Van-el nodded, and was about to respond when the mini-console attached to his chair gave off a series of warning beeps. He quickly checked the display, and felt his heartbeat begin to race in anticipation.
"I can't believe it," he muttered, "it's a ship. It's a ship!"
His tactical officer, a woman that went by the name of Lin-ae, did not seem so happy at the development.
"Sir," she reported, "that ship is currently on what I would label an attack-intercept course. Their positioning is optimized to face the majority of their weapons towards us. Sir, I am detecting more than forty particle cannons aimed at us, as well as at least fourteen torpedo tubes of varying sizes. The tubes, judging by the energy I am reading from them, carry cold fusion detonation cores that are each at least as powerful as our central reactor. If they decide to attack, we will have no defense. The energy displacement grid hasn't been activated in eight years, and we removed all of its auxiliary and tertiary systems to provide replacement parts to critical systems. Even if the grid was at full power, a single C.F. detonation core of that power would be enough to smash through the grid and turn this ship into its constituent elements."
"Thanks for the cheery news," Van-el replied with a smirk, "but we really can't worry about tactical scenarios. We're on our last leg, and as you said, we have no defense anyway. So if they decide to attack, we're dead. That simple. Now, Kara, if you would be so kind, could you open communications channels with the ship?"
"Done." Kara replied shortly.
Van-el, as was his habit when addressing the communications system, looked up at the ceiling.
"Unknown ship, this is the space vessel Survivor, Captain Van-el speaking."
Without any delay, a booming male voice responded over the speakers. "Captain Van-el, this is Captain Smith of the United Star Vessel Endeavour responding to your hail. What are your origin, your cargo, and your destination?"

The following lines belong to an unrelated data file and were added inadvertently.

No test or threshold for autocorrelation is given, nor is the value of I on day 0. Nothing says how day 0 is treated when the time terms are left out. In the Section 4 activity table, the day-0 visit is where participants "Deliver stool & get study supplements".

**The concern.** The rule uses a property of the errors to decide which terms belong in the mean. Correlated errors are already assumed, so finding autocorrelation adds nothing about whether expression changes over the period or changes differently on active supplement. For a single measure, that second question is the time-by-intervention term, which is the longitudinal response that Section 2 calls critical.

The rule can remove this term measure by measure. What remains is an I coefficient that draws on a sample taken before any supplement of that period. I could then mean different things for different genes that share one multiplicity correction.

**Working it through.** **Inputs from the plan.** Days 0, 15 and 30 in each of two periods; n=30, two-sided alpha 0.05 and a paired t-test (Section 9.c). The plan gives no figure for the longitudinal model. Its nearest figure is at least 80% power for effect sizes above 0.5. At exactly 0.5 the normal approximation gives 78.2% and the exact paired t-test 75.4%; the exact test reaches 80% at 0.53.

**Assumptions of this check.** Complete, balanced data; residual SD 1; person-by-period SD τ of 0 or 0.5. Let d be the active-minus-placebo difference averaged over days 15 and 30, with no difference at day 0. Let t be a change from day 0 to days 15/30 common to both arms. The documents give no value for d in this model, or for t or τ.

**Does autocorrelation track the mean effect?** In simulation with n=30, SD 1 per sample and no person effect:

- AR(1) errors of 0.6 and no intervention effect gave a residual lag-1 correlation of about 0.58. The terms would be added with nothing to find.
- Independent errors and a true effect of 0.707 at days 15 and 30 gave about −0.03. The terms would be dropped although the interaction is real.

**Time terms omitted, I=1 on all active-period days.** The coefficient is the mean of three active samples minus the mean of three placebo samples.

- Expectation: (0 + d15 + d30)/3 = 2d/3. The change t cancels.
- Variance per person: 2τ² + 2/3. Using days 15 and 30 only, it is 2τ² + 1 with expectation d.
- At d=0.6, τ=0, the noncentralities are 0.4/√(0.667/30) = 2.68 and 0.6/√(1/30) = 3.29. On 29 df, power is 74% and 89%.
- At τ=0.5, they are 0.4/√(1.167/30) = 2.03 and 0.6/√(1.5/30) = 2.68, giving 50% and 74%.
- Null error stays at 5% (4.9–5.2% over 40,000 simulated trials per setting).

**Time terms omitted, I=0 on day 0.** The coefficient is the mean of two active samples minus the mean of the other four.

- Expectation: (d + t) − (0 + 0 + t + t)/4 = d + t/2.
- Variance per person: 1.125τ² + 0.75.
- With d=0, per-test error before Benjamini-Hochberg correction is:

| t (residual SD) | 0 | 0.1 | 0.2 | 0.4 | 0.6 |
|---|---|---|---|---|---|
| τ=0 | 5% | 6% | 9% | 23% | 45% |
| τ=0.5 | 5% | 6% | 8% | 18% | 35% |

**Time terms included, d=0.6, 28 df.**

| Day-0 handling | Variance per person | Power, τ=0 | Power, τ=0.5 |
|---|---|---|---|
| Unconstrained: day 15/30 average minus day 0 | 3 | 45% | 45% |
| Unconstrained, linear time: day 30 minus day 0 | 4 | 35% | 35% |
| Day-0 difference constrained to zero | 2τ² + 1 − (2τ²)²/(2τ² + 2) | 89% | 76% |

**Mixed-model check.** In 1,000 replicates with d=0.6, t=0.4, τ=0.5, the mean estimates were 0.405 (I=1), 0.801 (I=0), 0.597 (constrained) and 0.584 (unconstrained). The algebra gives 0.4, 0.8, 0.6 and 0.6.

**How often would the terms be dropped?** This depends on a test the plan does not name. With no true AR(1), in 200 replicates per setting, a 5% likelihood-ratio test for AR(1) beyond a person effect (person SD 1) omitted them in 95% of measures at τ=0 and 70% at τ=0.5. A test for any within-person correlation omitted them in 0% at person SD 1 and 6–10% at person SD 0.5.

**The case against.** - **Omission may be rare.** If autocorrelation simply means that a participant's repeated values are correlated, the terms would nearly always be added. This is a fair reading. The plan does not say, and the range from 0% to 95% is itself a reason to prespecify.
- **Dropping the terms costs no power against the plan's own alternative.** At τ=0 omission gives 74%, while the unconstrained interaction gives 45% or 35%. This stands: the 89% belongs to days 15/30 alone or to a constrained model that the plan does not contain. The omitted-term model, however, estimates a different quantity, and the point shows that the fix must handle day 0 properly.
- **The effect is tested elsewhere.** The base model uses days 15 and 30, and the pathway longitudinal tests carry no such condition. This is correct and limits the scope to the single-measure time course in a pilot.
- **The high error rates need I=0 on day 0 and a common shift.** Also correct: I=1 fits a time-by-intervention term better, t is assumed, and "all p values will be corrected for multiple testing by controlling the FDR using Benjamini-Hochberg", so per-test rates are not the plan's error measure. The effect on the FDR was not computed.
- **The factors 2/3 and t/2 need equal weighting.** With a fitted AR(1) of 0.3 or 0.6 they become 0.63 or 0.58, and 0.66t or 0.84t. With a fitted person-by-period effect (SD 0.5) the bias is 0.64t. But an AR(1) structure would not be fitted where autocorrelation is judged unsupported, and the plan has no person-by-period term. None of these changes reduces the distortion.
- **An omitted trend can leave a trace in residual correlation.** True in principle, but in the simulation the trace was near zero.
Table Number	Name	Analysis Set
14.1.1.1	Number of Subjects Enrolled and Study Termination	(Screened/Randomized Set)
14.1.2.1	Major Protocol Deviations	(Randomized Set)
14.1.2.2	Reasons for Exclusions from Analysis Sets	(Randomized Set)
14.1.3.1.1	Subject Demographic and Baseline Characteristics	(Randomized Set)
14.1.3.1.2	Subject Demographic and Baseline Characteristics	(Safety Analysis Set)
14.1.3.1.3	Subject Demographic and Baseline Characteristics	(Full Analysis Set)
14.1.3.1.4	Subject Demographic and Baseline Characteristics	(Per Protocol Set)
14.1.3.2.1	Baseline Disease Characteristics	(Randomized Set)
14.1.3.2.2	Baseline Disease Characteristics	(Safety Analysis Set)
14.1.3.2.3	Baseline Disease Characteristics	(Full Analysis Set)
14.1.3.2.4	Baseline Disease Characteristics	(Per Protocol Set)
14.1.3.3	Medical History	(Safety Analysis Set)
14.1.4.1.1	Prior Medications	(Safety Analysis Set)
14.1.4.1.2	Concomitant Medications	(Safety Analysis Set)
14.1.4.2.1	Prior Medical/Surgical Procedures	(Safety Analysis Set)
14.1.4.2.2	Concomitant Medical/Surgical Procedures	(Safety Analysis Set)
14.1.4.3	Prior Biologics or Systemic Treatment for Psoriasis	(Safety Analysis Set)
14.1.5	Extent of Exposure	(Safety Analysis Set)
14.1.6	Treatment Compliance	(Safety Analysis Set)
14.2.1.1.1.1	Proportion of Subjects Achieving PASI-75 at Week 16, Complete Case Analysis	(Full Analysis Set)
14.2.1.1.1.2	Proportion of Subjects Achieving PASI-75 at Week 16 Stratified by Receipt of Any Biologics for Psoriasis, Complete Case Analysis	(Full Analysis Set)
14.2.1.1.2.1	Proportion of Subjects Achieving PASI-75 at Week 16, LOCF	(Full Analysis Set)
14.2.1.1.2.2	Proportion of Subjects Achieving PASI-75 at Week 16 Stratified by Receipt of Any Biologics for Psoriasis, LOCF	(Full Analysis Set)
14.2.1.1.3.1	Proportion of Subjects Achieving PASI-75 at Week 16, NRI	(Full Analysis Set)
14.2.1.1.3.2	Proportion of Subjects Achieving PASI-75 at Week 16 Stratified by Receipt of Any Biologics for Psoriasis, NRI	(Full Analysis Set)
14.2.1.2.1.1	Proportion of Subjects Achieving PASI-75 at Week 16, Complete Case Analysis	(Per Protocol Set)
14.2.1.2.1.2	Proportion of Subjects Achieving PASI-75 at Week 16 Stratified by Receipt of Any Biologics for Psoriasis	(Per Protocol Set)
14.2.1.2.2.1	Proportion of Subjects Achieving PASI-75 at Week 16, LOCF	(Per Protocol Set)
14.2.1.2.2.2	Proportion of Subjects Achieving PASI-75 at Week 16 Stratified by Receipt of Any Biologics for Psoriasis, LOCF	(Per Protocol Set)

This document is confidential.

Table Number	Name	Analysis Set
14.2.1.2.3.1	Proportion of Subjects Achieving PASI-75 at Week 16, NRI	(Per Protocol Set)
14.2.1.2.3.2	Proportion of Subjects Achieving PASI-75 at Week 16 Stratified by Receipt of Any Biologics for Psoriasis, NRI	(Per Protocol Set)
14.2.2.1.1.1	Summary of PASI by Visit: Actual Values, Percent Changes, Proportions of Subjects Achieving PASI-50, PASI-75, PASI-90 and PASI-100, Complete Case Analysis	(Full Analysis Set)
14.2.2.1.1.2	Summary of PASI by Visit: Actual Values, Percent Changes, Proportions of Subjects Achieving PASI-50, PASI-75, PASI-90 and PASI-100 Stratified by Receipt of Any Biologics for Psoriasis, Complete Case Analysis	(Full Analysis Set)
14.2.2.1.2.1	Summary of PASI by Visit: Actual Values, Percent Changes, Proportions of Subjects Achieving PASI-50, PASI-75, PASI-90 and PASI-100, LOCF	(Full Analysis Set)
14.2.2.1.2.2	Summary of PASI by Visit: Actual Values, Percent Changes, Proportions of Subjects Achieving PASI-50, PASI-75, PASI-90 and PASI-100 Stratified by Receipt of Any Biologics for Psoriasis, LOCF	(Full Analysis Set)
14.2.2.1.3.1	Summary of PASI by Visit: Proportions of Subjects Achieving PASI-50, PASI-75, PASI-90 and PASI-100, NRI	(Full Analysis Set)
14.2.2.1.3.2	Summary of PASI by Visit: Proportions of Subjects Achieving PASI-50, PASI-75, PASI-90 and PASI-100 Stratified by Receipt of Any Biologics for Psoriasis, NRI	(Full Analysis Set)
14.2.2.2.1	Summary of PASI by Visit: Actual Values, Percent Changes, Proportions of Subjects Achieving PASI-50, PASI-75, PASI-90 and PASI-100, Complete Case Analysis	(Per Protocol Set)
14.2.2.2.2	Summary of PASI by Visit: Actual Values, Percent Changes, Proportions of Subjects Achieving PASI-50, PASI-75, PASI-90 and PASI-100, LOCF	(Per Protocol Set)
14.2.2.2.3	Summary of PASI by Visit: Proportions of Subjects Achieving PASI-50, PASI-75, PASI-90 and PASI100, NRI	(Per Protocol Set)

Van-el took a deep breath to steady his nerves before he responded, just barely noting with a touch of mild curiosity that Captain Smith spoke the same language as he did, with the exact same accent.
"The Survivor originates from a world approximately eighty thousand light-years from this system, and I doubt you'd be familiar with its name even if it mattered. We are carrying almost sixty refugees from that world, which has been destroyed by years of war, to Earth, if permissible. We really don't have anywhere else to go."
This time it was a couple of seconds before Captain Smith responded.
"Captain Van-el, please lower your vessel's speed to less than one percent of the speed of light. If you'd like to go to Earth, then we're going to need to speak in person."
Before Van-el could formulate a reply, the communications channel went silent. He quickly ordered the helmsman to cut the faster-than-light drive's power and to redirect the energy to the sub-light systems... something they hadn't needed to do for close to five years now. It took a little more than a minute to slow the vessel's forward momentum to the limit Captain Smith had set.
"Sir," the tactical officer reported, "the Endeavour is changing course and speed so that they will end up alongside of us. I am detecting a power down in their weapons systems. Looks like our luck is finally looking up."